My review of "Remembering the Kanji III" by James W. Heisig
"First, I'd like to note a couple of things:
(1) This book is no longer available in printed form on Amazon.com at this time. There are no doubt other places where you can buy this book in printed form, and there is always the option of a pdf/e-book version of this book available from the Nanzen institute website. This is merely a review of the product itself, not of Amazon's price or availability (or lack thereof).
(2) This book is intended for those that have finished both Remembering the Kanji volumes I and II. Chances are that most people reading this review have not done this; they are merely curious about what the advanced stages of this learning method are. If you've studied the first two books to their completion, this final book will be purchased regardless of what I say about it. The devotion one has at this point is stronger than anything I could possibly say to convince one otherwise.
What is this book? It is the third volume that expands on James Heisig's kanji-learning system (Which I would call "revolutionary," but I don't want this to sound too gimmicky). The first book tacked an English keyword onto all of the 2,000 kanji. The second book showed ways to remember readings of the kanji. By the time you finished both of these books (properly), you should know more than 2,000 characters, the basic number needed for a literate person in Japan. (I am at the level that I can read most what I would see in a newspaper, although I can recognize most all of the characters.) Once you are at this level, you now have free roam of many Japanese reading materials; the only obsticle you will encounter are kanji that aren't part of the joyou kanji and aren't part of the 2,000+ kanji you learned in the previous books in this series; and this is where book three comes in, as it expands your kanji knowledge by 1,000 new characters. And since only 1,000 new characters are treated in this third book (Compared to the 2,000 treated in the previous books), this allows enough space to cover all of the new kanji in the same manner as books one and two, except it is done in one volume. The first half of the book treats each kanji with a keyword; the second half covers the readings of the kanji.
The benefits are pretty straightforward, but if you've finished books one and two the benefits and feelings of self-accomplishment are deeper than simply a number. It's hard to describe, so let me use an example: Take the kanji for ant (It is pronounced "ari"); this is a kanji covered in this book. The only time you will see the kanji for "ant" is when you are referring to an ant and ONLY an ant (nothing more), but to actually know the kanji that corresponds to "ant" will give you an odd sense of accomplishment, one that you are no doubt be familiar with if you've attainted the degree of literacy given to you if you finish the first two books.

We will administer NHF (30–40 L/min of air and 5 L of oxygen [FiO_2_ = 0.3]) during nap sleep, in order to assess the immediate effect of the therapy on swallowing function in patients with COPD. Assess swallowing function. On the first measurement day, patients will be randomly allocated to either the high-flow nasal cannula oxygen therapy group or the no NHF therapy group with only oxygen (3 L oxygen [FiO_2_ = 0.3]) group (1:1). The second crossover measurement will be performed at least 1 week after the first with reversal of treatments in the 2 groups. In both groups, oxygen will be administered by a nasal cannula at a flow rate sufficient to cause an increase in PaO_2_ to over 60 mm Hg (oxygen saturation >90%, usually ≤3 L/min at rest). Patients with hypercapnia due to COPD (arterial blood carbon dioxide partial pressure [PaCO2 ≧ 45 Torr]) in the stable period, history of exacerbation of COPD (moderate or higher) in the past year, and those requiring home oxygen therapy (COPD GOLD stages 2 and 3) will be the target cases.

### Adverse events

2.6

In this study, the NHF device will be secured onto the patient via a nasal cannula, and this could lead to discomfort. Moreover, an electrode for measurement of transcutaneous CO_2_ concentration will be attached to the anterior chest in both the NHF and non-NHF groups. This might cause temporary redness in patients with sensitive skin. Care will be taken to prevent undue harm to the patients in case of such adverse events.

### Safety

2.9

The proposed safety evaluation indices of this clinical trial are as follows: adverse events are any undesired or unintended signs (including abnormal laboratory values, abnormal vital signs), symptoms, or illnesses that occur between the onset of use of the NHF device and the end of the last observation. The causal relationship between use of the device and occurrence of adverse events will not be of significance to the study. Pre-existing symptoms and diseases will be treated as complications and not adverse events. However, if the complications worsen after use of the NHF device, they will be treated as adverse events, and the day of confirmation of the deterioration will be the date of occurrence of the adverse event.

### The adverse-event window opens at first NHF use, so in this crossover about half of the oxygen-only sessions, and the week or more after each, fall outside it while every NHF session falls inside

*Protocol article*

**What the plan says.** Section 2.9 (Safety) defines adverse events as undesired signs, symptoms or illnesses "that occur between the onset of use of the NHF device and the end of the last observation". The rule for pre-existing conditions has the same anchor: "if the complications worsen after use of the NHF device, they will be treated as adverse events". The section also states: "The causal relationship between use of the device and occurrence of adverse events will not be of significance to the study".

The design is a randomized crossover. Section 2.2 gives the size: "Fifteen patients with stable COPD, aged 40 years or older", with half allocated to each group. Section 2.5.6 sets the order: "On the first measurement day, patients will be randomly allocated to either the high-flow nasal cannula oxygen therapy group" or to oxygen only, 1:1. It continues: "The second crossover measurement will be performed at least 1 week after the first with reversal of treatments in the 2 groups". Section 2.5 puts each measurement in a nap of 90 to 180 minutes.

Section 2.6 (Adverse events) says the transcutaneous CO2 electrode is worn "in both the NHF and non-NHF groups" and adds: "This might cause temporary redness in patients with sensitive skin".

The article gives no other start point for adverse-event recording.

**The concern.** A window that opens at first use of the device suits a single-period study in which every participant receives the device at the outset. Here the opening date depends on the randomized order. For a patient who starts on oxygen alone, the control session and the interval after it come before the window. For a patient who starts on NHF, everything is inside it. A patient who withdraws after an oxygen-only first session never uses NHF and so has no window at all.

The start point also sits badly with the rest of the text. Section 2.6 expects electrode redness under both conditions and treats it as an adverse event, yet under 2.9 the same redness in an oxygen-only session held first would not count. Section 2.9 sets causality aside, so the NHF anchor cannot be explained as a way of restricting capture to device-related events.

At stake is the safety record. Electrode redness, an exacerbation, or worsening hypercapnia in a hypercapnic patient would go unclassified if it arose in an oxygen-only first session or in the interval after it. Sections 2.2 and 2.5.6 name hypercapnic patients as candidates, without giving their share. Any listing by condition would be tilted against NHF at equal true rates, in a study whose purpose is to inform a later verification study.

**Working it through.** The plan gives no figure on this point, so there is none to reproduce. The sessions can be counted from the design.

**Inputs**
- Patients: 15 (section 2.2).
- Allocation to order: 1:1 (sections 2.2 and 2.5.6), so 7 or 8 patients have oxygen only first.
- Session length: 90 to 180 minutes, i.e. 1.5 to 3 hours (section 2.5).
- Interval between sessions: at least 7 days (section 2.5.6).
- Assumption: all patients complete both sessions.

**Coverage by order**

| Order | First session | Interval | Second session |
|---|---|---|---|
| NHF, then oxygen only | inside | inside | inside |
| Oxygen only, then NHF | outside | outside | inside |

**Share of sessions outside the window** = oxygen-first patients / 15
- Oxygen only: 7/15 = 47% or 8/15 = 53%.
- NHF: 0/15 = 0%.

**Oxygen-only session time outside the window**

My point? You should be familiar with the sense of accomplishment you get when you study this writing system, and these benefits will continue through the pages of this book, as "gems" of kanji knowledge are given to you one after another. And when you complete this book (Which I have yet to do), your kanji knowledge does not stop. There are many more kanji that exist and are waiting to be learned by you, and this book sets you up to continue studying and to keep learning new kanji. Studying kanji is no longer a dread for me, I enjoy it; I enjoy learning new characters and expanding my knowledge; it has become a hobby that I don't want to stop.
So rather than thinking about this book as the "last book you'll ever need to read" about kanji, it can be one that starts you on an endless path of learning new characters to your hearts content.
For those that have traveled this particular path to study kanji, and have reached the level requiring another book to guide you deeper into the fabulous, frustrating, strange and beautiful world of kanji, be ready for rewards; not unusual rewards in your case (You're already familiar with what they are), but rewards that allow you to continue your endless and wonderful journey through this sea of these unique characters. If you choose to continue, hopefully you and I will meet someday in "kanji heaven," if such a place exists.
Any questions about this book or review? Feel free to ask me about it.